“Shame on the University,” said Kory Gaines ’21, an RA who moved onto campus last week. Gaines said that Stanford “knew it was a bad decision,” adding that “the COVID numbers hadn’t gotten better.” He added that he thinks the decision should have been made “three, four weeks ago,” and it’s now too late.
Associated Students of Stanford University (ASSU) Chief of Staff and RA Jianna So ’21 said that the University’s decision could potentially be damaging for both students already on campus and those who were planning on coming. So wrote that “it is unacceptable that the University is not providing financial support for changes to travel plans or moving support for those who will be rehoused.” (Students on campus will be consolidated into a smaller number of houses following the cancelation. The University will be providing packing materials, but not professional moving services.)
“Student and worker input was not proactively taken into account throughout this process, even though every single decision has directly impacted us and our safety,” So wrote. “ASSU leadership consistently offered our support, but we were not given the opportunity to take part in conversations about reopening. We were only contacted after a decision was made in order to assist with responding to new and exacerbated student concerns.”
Francisco Irizarry ’23, who purchased a plane ticket from North Carolina to Stanford last week, said that he now must rethink the upcoming quarter on short notice.
“We are starting the quarter off on the worst note possible,” Irizarry said. “When we’re going into the quarter, and some of us decided to take heavy course loads hoping that we were going to be on campus, now a lot of us have to switch our schedules around.”
“We’re not going to be in the best mental condition we can be, and now we have one day to figure out how everything changes,” he added.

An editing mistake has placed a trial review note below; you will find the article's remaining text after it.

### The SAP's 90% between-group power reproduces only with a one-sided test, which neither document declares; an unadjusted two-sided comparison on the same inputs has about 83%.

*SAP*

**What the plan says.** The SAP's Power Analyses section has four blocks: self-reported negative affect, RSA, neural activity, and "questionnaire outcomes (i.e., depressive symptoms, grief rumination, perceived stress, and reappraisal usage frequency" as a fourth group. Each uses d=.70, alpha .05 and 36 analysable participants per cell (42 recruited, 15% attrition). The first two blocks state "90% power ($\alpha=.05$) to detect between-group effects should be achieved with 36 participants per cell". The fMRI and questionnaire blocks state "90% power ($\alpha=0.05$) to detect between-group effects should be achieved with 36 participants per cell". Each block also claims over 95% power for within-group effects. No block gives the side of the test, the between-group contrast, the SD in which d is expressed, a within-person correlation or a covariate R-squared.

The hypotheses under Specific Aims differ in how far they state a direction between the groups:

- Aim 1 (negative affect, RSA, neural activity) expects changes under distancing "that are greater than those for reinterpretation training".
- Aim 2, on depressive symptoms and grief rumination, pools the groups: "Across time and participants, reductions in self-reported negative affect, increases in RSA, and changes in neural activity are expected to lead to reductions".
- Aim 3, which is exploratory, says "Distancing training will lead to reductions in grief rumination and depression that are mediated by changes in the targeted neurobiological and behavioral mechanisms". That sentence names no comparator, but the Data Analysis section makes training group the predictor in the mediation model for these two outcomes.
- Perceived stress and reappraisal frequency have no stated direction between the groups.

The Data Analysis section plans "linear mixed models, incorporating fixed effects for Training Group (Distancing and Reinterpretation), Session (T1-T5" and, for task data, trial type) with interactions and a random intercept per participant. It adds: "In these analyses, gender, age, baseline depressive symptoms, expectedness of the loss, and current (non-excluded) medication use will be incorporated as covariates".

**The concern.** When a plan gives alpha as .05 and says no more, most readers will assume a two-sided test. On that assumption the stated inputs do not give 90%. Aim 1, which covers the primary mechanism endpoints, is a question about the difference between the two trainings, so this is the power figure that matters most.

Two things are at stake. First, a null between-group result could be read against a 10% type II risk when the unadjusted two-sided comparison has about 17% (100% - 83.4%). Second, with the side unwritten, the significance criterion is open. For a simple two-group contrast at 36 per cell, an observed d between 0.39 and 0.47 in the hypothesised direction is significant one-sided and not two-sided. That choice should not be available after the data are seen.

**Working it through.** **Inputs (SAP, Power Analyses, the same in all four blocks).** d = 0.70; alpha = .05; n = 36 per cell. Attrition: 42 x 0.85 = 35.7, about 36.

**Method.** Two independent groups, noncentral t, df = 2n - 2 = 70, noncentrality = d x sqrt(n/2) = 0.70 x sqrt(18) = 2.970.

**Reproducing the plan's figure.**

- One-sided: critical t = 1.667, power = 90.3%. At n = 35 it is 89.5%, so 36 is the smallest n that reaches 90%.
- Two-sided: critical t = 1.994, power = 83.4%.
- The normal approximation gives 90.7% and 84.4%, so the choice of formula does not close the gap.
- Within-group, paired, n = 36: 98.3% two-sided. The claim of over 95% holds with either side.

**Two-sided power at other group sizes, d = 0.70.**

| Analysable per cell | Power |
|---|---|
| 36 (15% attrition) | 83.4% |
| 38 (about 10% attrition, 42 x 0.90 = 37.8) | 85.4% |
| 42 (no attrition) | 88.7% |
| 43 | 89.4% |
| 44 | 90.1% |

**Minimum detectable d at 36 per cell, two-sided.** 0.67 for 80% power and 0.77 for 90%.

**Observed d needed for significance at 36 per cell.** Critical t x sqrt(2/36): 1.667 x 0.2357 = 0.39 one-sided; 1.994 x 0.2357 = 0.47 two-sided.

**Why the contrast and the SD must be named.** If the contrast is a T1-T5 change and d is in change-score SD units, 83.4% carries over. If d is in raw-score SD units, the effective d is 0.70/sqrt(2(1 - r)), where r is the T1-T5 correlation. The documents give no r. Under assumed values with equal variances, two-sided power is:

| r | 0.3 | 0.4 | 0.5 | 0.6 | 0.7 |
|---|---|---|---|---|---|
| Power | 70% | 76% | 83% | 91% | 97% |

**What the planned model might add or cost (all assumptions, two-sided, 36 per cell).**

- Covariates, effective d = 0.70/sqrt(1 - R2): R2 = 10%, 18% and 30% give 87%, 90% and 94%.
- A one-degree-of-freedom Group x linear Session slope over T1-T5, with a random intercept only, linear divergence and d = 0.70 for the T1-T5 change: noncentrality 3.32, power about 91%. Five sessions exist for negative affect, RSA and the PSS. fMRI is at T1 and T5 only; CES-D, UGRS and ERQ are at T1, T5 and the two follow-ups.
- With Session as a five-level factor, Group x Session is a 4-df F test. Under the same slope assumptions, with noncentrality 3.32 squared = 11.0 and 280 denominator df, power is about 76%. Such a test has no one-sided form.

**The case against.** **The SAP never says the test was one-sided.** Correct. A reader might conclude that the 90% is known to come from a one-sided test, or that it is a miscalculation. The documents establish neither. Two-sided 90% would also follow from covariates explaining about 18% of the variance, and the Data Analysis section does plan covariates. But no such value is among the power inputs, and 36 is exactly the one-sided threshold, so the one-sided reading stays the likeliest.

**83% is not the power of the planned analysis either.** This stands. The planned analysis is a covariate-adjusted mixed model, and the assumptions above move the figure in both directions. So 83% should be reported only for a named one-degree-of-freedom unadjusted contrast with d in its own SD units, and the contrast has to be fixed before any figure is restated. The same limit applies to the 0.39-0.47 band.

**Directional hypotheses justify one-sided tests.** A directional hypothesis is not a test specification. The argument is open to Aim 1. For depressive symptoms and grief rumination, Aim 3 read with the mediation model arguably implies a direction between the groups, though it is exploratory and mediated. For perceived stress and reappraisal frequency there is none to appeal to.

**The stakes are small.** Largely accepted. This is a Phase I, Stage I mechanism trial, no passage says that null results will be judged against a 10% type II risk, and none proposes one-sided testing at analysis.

Frosh and sophomores on and away from campus will have to deal with making and maintaining relationships under different conditions in light of the cancellation. Dwight Hua ’23, who moved into his dorm room Saturday afternoon, said that one of the main reasons he returned to campus this quarter was “the community.”
“And that’s the students,” he said. “That’s my friends, my peers, people in clubs and classes. This whole quarter is going to be so lonely.” Though Hua is optimistic about meeting new people, he added that “it just got a whole lot harder.”
Hua also said that it was “hard to tell” whether Stanford’s on-campus resources were ready to accommodate the major influx of students that would have moved in later this month. The University had previously estimated that the campus population would rise by 4,000 students by the end of January, a number that Hua said would have made staff “very overworked.”
Stanford still plans to bring juniors and seniors back to campus this spring. They also hope to invite frosh and sophomores to campus during the summer quarter, which they believe will be an “important time of connection and reconnection” for the classes of 2023 and 2024.
In the meantime, classes this winter will be offered fully online to students in the same fashion as fall quarter.
“It’s really upsetting that we’re paying full tuition for not the full experience by any means,” Reche-Ley said. “I just feel like the students have been getting the short end of the stick.”